Browsing: Profile

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Running for Those Who Can’t: Verna Volker

During the long summer days, the sun rises before 5 a.m. in Minneapolis, Minnesota, home to the hardworking mother of four, founder of Native Women Running and ultrarunner, Verna Volker. She heads out the door for her daily morning ritual: a run towards the rising sun.

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Blue Collar Runners: Margaret Smith

Just 10 years prior to finishing third at the Laurel Highlands Ultra in Pennsylvania, alcohol was slowly killing Margaret Smith, and she knew she needed a change. So she joined the United States Army. It was the best decision she’s ever made.

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Behind the Lens: Kevin Youngblood

We caught up with Kevin Youngblood last week in the midst of what he considers to be the most pivotal moment of his life. “I’m in a truck on the Ice Age Trail at 2:30 a.m. answering questions to be featured in UltraRunning Magazine,” just as he was one day away from finishing a three-plus-week trip following Coree Woltering as he set a new FKT on the trail in 21 days, 13 hours and 35 minutes.

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Blue Collar Runners: Robert Gantz

Ten years ago, Robert Gantz had just arrived at the Little Rock Air Force Base for C-130 airplane training and his mentor and best friend, “Seabass,” asked him if he’d like to run a 10k the next day. Always up for a challenge, Robert said “Let’s do it.” He ended up placing third in his age group, and the fire was lit.

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Diamond in the Rough: Leah Yingling

The independence and freedom that running had given me since seventh grade was stripped away. I knew that getting back on my feet and leaning into running—rather than away from it—was a step forward in my recovery.

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Diamond in the Rough: Wes Judd

Illinois native and current Chicago resident Wes Judd possesses the power to turn Type 3 “never going to be fun ever” into Type 1 “always fun,” and it’s his experience using this magical ingenuity that hooked him into ultrarunning.

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Blue Collar Runners: Chad Prichard

When Chad Prichard reflects on sobriety, running and life, he pauses, “I wouldn’t want it any other way. I call it, “life without crutches” and the ability to feel everything. It hasn’t been an easy journey, but the ability to see life in a new light is a gift. I have been able to attack the traumas in my life from combat and other areas, and face my demons.”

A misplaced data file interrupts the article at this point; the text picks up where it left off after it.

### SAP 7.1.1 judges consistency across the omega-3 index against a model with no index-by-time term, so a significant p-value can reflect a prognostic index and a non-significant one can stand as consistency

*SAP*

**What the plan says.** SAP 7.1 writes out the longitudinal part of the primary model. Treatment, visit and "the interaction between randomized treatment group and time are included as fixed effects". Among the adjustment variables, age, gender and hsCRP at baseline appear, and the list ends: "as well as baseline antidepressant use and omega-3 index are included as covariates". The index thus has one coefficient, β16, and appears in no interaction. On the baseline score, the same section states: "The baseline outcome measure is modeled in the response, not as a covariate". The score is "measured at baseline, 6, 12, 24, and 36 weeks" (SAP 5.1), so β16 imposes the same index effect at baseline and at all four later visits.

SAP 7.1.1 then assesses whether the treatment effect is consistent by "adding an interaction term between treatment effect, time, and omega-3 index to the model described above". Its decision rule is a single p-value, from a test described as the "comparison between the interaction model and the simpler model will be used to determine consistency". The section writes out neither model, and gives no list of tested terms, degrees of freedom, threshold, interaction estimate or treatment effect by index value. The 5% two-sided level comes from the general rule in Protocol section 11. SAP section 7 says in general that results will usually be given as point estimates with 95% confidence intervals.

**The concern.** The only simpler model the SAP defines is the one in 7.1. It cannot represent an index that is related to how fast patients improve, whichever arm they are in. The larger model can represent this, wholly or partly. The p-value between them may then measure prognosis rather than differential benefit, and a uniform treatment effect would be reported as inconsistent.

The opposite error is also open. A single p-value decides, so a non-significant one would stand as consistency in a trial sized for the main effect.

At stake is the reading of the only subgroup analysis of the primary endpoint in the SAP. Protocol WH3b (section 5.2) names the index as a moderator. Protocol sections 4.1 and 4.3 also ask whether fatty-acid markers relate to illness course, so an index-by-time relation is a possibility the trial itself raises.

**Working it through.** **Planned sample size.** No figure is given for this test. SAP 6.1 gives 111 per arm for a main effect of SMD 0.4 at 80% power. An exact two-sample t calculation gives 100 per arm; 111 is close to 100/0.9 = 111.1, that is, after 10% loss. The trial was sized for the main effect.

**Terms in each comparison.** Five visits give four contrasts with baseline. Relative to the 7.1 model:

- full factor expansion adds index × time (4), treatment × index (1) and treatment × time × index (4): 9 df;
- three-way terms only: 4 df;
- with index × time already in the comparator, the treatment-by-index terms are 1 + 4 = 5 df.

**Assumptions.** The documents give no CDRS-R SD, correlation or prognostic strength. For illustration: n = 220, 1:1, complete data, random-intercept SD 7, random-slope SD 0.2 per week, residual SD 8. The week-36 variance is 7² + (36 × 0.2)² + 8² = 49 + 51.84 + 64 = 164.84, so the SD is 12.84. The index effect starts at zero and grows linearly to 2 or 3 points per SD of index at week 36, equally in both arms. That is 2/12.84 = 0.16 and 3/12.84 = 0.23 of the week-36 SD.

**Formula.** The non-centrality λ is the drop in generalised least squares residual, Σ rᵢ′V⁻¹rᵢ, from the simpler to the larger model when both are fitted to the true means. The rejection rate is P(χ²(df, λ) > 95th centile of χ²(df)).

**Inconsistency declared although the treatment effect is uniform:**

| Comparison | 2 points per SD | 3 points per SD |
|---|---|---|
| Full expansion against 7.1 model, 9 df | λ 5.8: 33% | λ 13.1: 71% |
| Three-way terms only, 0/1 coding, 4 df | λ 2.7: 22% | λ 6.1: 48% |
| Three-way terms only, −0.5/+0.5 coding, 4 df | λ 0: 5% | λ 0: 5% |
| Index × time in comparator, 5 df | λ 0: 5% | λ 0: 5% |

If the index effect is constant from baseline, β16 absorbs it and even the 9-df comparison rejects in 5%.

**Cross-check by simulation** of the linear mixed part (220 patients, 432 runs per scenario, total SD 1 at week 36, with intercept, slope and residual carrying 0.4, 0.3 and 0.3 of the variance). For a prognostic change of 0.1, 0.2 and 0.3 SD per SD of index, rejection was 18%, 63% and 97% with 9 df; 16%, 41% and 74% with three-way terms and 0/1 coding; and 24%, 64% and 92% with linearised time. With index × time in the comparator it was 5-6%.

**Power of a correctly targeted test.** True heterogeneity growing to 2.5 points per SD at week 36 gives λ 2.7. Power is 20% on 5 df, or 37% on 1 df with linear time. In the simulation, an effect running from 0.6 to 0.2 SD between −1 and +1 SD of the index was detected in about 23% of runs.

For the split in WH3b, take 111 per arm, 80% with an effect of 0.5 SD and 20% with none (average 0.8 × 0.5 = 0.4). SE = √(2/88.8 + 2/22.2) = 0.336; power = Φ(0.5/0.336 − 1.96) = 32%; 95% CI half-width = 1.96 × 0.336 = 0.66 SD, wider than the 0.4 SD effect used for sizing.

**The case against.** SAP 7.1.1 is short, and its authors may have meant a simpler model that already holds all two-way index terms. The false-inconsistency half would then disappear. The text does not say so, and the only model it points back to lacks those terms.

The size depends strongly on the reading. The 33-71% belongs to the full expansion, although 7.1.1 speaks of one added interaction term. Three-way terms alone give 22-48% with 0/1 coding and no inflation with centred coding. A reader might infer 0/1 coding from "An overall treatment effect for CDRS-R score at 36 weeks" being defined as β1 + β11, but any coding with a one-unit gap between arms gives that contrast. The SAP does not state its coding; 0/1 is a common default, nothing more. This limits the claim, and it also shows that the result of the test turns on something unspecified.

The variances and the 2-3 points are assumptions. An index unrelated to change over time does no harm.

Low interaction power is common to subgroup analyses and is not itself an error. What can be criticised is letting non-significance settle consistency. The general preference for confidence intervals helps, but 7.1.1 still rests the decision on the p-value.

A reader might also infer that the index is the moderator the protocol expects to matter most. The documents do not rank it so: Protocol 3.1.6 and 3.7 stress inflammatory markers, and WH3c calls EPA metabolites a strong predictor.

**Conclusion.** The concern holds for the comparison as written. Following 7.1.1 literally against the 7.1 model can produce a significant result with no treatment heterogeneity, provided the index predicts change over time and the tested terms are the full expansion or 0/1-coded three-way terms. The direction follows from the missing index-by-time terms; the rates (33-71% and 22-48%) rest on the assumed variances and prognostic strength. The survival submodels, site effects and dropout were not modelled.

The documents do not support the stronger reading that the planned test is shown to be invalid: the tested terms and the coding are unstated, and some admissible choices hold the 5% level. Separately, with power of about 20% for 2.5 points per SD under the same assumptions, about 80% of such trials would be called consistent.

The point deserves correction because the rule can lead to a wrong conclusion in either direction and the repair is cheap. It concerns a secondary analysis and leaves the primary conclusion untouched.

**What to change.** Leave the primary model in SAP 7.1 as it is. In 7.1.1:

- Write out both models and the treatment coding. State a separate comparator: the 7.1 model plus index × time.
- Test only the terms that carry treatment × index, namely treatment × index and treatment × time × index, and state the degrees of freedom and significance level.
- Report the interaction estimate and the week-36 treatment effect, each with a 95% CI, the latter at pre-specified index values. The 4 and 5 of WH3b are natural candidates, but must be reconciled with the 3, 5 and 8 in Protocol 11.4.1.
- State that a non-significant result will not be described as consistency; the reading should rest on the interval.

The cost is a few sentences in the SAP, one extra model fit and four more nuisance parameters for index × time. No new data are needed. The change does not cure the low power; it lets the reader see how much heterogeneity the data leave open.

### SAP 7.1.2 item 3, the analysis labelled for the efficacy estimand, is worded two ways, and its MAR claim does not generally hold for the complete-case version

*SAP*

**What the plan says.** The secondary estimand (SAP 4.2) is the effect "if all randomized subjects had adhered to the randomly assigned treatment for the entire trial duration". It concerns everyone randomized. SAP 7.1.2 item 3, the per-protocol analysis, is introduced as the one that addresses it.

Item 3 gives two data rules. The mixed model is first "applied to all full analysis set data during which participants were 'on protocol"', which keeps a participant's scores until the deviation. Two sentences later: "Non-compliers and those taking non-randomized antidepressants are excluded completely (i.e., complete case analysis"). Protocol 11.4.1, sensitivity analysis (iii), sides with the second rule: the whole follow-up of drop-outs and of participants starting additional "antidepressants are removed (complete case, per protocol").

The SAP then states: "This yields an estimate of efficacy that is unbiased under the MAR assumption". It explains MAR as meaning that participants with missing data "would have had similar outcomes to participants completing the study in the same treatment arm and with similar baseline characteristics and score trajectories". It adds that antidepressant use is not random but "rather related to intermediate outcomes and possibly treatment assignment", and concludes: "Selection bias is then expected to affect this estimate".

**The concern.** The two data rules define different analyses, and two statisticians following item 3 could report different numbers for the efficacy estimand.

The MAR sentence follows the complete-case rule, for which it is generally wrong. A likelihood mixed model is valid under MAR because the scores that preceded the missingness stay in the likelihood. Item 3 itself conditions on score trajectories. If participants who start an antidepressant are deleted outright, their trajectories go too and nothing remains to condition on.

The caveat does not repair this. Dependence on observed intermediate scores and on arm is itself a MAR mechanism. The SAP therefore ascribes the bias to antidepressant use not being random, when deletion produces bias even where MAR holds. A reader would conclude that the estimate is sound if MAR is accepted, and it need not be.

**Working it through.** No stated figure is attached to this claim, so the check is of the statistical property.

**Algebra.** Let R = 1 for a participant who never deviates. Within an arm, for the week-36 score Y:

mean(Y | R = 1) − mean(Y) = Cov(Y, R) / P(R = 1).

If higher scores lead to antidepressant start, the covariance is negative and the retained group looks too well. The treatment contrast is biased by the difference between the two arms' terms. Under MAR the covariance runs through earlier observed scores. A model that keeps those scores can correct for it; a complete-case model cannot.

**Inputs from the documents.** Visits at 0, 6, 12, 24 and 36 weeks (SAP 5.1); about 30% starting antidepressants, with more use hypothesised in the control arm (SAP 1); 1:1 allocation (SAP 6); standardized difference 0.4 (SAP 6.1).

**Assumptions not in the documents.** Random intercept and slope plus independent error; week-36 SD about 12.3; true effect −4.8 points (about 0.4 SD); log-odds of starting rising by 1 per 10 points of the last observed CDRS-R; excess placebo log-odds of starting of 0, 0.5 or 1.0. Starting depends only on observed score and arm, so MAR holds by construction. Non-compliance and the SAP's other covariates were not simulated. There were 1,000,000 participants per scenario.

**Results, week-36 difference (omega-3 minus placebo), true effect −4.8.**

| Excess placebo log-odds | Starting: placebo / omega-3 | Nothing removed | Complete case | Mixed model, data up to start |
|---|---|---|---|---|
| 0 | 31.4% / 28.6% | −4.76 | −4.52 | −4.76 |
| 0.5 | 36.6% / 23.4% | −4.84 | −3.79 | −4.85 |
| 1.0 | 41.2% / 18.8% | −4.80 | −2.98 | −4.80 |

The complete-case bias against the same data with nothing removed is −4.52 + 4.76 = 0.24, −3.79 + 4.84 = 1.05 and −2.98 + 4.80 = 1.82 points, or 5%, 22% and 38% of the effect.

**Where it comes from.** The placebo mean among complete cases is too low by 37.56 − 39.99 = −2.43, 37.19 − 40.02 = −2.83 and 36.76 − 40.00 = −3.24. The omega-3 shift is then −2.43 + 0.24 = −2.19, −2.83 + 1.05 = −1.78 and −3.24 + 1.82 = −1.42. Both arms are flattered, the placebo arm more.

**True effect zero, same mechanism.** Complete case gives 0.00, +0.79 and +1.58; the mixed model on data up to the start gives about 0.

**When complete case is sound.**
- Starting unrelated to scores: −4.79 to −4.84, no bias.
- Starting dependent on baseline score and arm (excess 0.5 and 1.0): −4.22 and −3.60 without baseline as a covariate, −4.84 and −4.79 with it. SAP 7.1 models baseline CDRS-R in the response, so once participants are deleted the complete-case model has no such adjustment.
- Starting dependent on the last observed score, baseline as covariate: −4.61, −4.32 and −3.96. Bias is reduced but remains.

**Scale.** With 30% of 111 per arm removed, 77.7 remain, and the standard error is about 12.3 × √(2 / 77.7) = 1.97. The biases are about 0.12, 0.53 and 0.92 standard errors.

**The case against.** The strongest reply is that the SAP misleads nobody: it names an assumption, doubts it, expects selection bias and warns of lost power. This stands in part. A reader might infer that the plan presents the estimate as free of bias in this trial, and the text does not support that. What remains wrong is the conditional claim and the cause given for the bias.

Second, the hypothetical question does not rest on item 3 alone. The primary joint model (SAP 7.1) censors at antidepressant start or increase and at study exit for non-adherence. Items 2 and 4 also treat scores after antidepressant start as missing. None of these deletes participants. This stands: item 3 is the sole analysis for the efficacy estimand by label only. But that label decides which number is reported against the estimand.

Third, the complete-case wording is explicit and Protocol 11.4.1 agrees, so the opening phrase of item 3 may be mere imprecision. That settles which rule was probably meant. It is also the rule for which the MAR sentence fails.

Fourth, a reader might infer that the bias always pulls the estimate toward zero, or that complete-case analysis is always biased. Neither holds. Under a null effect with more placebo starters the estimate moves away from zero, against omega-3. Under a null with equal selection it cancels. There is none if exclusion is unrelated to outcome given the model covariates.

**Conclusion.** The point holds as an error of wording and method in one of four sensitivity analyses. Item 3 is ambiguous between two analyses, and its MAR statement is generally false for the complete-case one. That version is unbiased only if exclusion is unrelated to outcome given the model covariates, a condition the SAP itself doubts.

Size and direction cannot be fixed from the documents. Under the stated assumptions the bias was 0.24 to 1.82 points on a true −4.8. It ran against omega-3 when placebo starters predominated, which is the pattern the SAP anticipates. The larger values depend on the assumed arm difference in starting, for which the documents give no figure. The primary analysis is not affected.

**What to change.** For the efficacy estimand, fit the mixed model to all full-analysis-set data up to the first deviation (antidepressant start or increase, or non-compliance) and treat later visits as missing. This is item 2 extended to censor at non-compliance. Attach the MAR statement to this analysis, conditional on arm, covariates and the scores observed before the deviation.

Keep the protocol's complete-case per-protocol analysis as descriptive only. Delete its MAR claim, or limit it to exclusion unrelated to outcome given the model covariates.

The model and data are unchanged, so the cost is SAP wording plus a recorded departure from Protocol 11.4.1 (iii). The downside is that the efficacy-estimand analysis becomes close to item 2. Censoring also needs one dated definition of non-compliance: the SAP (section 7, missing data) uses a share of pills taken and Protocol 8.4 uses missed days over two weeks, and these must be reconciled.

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Diamond in the Rough: Olivia Amber

Originally from a small town of just over 1,000 people tucked away in the northwest corner of Wisconsin, Olivia Amber was a former All-American Nordic skier at Colby College and is poised to make a name for herself in 2020.

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Ultrarunner on the Rise: Lisa DeVona

The first thing you might spot when you see Lisa DeVona, is her purple ponytail. It may lead you to believe that she has superpowers, and considering how she has climbed the ultrarunning ranks over the last few years, she just might.

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Blue Collar Runners: Ruthie Loffi

Ruthie Loffi hung up her bib at mile 50 of the Rocky Raccoon 100 in 2018. Amid tears and disappointment, Ruthie had an epiphany about a nagging worry that had consumed her most of her life. It took this DNF (which Ruthie loves to refer to as Did Not Fail) to realize that not trying was far worse than failure itself.

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Diamond in the Rough: Seth Ruhling

What initially drew Chattanooga, TN, ultrarunner Seth Ruhling into the ultrarunning community nearly a decade ago, was the allure of a finisher’s sweatshirt that told the world he ran 40 miles in one day.

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Diamond in the Rough: Kate Olson

Paramount to any race day achievements for Kate is to keep her running lighthearted and adventurous. “There are a lot of longer trails I want to start running on without a clock and a race bib next year. I have plans to do a little more fastpacking too, but the most important part of all of this is making sure it’s always fun.”

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Blue Collar Runners: Maribel Dichard

In the fall of 2014, Maribel Dichard felt herself hitting rock bottom. Outwardly, she had it all. A successful career, loving marriage and two healthy children. However, she also had a drinking problem, “I hit a point where I realized my kids could see it.” That evening, she took her last drink and quickly discovered running.